Preventive Medicine for Bees

Young scientists strengthen honey bees with good bacteria

Nov 17, 2015
Can good bacteria enable honey bees to break down insecticides faster?

Can good bacteria enable honey bees to break down insecticides faster?

Bacteria are not solely pathogens: Among these microorganisms, there are some benign varieties – probiotics – that support the body’s digestion and overall health. Students of the University of British Columbia (UBC) in Vancouver, Canada have developed a genetically modified probiotic that may further improve the health of honey bees. Their research has received two golden medals at the finals of the International Genetically Engineered Machine Competition (iGEM) in Boston. iGEM is an international research competition for students in the field of synthetic biology. More than 200 teams presented their projects at the event in September 2015

The team of 20 students from UBC presented an innovative probiotic for honey bees: their “Pro-bee-otic“ is intended to enable the bees’ metabolism to break down the insecticide imidacloprid faster. To develop the prototype of this probiotic, the students analyzed the natural bacteria in the gut of honey bees. One bacterium stood out: Gilliamella apicola.

The students genetically modified this specific gut bacterium to make it break down imidacloprid. In order to do so, the young researchers inserted a gene into the genome of the bacterium, which installs a degradation pathway for imidacloprid. The student researchers then fed the altered bacterium to honey bees. “It's a difficult process because there's not much research about the bacteria we're working with. We've been trying different ways to get the genes into the bacteria,” said Darren Christy, a third-year Biochemistry student.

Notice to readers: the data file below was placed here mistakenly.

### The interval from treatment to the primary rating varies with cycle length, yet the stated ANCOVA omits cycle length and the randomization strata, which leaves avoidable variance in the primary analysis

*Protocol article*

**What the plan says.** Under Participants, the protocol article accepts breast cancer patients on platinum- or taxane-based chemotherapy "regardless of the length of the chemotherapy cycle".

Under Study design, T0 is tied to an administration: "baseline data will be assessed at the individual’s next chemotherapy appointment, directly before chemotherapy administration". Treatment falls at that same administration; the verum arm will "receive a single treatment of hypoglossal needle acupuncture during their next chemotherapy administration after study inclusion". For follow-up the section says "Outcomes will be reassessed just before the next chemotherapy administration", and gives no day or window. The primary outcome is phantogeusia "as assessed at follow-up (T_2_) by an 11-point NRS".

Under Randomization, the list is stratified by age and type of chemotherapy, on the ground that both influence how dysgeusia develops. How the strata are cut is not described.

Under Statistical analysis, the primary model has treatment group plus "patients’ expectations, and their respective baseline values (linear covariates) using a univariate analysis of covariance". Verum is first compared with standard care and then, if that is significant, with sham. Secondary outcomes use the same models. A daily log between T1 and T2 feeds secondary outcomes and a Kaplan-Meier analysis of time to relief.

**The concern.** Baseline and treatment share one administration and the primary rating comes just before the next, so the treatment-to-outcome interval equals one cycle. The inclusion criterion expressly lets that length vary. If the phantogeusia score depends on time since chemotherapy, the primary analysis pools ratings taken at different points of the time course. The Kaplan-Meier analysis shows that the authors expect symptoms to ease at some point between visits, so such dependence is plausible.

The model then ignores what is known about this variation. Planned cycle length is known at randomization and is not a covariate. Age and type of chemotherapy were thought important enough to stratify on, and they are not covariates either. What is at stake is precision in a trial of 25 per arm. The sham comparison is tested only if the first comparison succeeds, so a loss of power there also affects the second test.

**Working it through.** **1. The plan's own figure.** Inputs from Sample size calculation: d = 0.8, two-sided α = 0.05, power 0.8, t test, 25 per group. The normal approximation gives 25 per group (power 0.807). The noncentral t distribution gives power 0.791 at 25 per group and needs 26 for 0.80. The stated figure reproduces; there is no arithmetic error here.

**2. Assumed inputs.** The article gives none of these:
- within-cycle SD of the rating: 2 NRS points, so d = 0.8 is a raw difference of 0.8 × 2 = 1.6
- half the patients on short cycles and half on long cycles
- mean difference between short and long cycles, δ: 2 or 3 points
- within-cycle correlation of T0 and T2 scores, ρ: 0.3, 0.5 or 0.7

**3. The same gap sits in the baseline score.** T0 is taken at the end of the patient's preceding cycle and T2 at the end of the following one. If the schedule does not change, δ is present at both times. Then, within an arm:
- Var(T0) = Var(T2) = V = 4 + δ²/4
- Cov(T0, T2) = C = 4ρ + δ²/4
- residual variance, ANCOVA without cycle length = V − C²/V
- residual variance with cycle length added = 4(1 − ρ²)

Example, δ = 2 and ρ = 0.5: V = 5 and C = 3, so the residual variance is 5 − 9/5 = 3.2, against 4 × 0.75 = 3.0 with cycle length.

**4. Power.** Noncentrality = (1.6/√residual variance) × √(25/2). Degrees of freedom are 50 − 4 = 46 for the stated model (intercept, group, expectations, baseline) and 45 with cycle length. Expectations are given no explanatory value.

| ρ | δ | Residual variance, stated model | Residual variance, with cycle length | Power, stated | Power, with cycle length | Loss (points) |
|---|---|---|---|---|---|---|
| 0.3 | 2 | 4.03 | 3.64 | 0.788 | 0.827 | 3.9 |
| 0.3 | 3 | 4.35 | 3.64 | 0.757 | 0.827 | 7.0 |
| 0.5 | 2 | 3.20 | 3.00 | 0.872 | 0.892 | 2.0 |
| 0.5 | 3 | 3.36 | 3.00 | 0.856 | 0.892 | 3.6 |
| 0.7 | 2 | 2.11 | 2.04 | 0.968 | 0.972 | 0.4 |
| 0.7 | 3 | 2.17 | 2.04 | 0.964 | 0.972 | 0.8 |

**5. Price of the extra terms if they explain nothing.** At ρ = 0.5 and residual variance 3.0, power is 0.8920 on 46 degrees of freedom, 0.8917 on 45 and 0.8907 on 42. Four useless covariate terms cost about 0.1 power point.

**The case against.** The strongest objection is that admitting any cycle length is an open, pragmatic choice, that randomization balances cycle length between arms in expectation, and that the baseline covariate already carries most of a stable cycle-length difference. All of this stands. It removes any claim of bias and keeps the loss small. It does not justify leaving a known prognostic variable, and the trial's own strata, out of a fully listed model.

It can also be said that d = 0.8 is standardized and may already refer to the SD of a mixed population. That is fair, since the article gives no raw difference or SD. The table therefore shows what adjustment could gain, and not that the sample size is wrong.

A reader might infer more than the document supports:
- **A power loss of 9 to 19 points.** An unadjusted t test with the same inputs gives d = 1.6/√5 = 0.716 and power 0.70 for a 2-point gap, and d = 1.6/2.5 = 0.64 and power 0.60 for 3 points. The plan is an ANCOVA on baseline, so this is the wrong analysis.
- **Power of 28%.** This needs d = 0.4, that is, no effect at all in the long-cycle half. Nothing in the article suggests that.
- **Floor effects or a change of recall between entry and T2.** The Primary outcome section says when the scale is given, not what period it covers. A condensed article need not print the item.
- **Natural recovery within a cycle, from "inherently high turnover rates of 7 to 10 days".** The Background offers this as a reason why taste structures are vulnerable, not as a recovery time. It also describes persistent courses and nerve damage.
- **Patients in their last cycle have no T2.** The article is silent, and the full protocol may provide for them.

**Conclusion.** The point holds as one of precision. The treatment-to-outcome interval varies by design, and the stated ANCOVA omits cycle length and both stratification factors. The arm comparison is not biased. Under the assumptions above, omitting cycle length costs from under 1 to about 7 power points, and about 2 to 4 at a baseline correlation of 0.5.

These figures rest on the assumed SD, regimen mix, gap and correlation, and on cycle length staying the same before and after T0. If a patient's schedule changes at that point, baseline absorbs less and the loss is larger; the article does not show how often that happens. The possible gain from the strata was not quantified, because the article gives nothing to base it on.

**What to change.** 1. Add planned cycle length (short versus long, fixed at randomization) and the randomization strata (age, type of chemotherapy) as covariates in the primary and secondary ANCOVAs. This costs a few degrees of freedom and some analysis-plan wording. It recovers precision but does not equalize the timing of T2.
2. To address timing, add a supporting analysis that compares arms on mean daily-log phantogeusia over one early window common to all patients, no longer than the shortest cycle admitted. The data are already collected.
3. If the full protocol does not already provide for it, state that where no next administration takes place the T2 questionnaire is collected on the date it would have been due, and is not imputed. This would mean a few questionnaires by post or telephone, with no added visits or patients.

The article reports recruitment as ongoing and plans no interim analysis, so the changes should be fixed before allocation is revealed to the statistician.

The students felt it was important to get involved with this topic following the restriction of some insecticides within the class of neonicotinoids in the European Union, including imidacloprid. “As it stands right now, pesticides are essential for modern agriculture," said Yu Qing Du. He is a second-year Physical Engineering student and member of the team.

Currently, the students are testing their probiotic prototype in the laboratory. If the team can prove their concept, beekeepers might be able to feed this probiotic to their bees via sugar water in the future. This preventive medicine could help to make plant protection products even safer for honey bees.

Here you can read the article from PHYS ORG or get to know more about the project “Pro-Bee-otics”.

Here you can find all of the winners of the iGEM 2015.


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